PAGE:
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AT&T sues former employees for phone unlock scheme

Former AT&T Mobility LLC employees who schemed to illegally unlock wireless phones on the AT&T network have landed squarely in the crosshairs of a lawsuit filed in federal court by the mobile communications company.

In the suit, AT&T claimed that Marc Sapatin, Nguyen Lam, Kyra Evans, Prashant Vira and John Does 1-50 “knowingly facilitated and encouraged others to engage in, a scheme using an unauthorized computer program to attack AT&T's protected computer systems” to disable pre-installed software that “designed to limit the activation of the phones exclusively to AT&T's network.” That software is vastly valuable to the mobile carrier “because it allows AT&T to subsidize the cost of the phone to consumers while protecting AT&T's investment in the phones through term contracts” and why the group's plot to disable it prompted the company seek damages in federal court for what it called “significant losses.”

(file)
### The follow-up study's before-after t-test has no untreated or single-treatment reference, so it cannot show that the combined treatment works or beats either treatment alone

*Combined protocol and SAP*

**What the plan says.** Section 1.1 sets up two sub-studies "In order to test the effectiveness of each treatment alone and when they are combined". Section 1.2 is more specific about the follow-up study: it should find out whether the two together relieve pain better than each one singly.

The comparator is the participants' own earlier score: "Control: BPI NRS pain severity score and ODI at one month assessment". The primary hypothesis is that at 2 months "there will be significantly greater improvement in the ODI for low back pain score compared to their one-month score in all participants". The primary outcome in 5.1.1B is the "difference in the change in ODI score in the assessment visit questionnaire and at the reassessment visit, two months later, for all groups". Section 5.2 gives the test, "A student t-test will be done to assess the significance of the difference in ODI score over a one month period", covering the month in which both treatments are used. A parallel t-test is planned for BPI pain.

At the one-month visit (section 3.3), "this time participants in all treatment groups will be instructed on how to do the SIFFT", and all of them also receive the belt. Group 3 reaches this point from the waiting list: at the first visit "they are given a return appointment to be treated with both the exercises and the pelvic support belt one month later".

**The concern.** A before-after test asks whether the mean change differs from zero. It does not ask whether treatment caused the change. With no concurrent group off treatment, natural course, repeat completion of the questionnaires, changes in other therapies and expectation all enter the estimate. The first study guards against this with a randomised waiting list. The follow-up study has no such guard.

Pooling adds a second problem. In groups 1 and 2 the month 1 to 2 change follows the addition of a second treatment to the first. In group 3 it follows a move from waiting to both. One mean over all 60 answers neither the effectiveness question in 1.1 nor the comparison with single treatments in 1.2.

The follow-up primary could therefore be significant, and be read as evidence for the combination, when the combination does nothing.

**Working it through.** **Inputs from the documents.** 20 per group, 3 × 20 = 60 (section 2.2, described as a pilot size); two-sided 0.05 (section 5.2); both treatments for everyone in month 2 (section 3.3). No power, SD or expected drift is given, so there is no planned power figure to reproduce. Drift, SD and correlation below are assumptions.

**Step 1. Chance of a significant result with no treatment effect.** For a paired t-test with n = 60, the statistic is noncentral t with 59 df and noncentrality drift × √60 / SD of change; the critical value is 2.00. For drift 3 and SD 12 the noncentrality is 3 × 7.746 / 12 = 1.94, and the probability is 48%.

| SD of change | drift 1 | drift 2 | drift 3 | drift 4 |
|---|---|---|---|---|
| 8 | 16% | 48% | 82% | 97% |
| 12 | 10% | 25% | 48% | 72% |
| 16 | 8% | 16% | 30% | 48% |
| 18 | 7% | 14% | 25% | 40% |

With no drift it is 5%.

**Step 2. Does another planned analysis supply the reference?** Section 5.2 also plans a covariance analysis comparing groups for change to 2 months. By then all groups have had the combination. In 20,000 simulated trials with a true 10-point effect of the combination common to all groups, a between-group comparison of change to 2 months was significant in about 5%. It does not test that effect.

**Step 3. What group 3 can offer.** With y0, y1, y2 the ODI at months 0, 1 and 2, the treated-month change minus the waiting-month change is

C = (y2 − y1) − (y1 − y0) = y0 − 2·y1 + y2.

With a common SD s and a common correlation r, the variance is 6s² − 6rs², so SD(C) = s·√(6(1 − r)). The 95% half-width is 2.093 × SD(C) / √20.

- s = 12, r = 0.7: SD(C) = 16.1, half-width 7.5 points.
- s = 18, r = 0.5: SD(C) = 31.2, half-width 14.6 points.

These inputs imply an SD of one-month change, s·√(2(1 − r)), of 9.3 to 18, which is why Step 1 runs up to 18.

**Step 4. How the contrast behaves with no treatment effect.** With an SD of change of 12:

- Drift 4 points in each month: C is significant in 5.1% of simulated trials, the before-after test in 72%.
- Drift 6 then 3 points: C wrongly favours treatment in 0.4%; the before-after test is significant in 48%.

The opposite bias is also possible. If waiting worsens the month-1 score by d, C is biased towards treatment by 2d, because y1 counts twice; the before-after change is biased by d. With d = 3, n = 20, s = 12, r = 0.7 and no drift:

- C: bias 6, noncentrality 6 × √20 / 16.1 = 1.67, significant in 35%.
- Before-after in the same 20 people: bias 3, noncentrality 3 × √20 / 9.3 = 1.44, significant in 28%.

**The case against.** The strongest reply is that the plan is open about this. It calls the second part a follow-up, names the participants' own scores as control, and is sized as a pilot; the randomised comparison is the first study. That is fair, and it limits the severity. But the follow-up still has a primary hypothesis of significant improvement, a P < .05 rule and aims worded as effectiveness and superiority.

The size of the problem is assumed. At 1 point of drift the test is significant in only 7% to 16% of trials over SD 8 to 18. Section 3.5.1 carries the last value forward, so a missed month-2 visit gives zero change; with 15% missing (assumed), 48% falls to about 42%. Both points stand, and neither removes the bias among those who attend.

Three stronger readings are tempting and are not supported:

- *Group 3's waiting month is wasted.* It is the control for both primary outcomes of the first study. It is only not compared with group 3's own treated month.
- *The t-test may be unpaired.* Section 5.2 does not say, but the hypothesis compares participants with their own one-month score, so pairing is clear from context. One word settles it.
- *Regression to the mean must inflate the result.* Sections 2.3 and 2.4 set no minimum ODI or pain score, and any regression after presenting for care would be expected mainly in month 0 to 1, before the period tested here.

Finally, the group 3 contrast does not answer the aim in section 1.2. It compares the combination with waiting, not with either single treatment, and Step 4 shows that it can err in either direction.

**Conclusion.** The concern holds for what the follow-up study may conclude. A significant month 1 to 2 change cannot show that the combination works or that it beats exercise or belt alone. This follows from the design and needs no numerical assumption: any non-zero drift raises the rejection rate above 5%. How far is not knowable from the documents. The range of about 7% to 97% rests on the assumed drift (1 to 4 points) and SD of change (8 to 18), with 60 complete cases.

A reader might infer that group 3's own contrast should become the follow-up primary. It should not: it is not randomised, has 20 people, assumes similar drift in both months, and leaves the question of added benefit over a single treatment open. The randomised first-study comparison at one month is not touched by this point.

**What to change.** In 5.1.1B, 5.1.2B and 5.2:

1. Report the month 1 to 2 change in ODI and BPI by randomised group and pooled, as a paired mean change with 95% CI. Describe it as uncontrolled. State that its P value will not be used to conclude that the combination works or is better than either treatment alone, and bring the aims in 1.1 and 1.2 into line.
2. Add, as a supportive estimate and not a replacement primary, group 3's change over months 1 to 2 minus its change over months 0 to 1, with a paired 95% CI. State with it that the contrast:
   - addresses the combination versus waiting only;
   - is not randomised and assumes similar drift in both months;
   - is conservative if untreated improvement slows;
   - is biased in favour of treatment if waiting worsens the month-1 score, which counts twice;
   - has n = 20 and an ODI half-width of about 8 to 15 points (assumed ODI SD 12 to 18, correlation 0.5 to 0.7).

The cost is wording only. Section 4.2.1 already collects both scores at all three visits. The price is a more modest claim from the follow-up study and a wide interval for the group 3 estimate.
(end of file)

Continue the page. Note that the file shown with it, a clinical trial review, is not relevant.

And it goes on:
AT&T Mobility said in the complaint that the defendants created, distributed and place malware on its systems that was “designed to fraudulently, and without authorization, transmit unlock requests that unlocked hundreds of thousands of phones from exclusive use on AT&T's network.

As a result, the scheme “caused substantial damage to AT&T's protected computer systems and effectively stole AT&T's subsidy investment in its phones.”

The defendants are accused of violating the Computer Fraud and Abuse Act, with some of the defendants also accused of breaching duty of loyalty, interference with contract or business expectancy and unjust enrichment for receiving economic benefits from the scheme.

In addition, AT&T accused the group of civil conspiracy for banding together to defraud AT&T by unlocking the phones through unauthorized use of the malware. AT&T petitioned the U.S. District Court in the Western District of Washington at Seattle for a trial jury and asked for “compensatory, consequential, and special damages including, without limitation, its lost profits, lost goodwill and damage to its reputation, and Defendants' profits, together with pre and post-judgment interest, as provided by law” as well as attorney fees and court costs.

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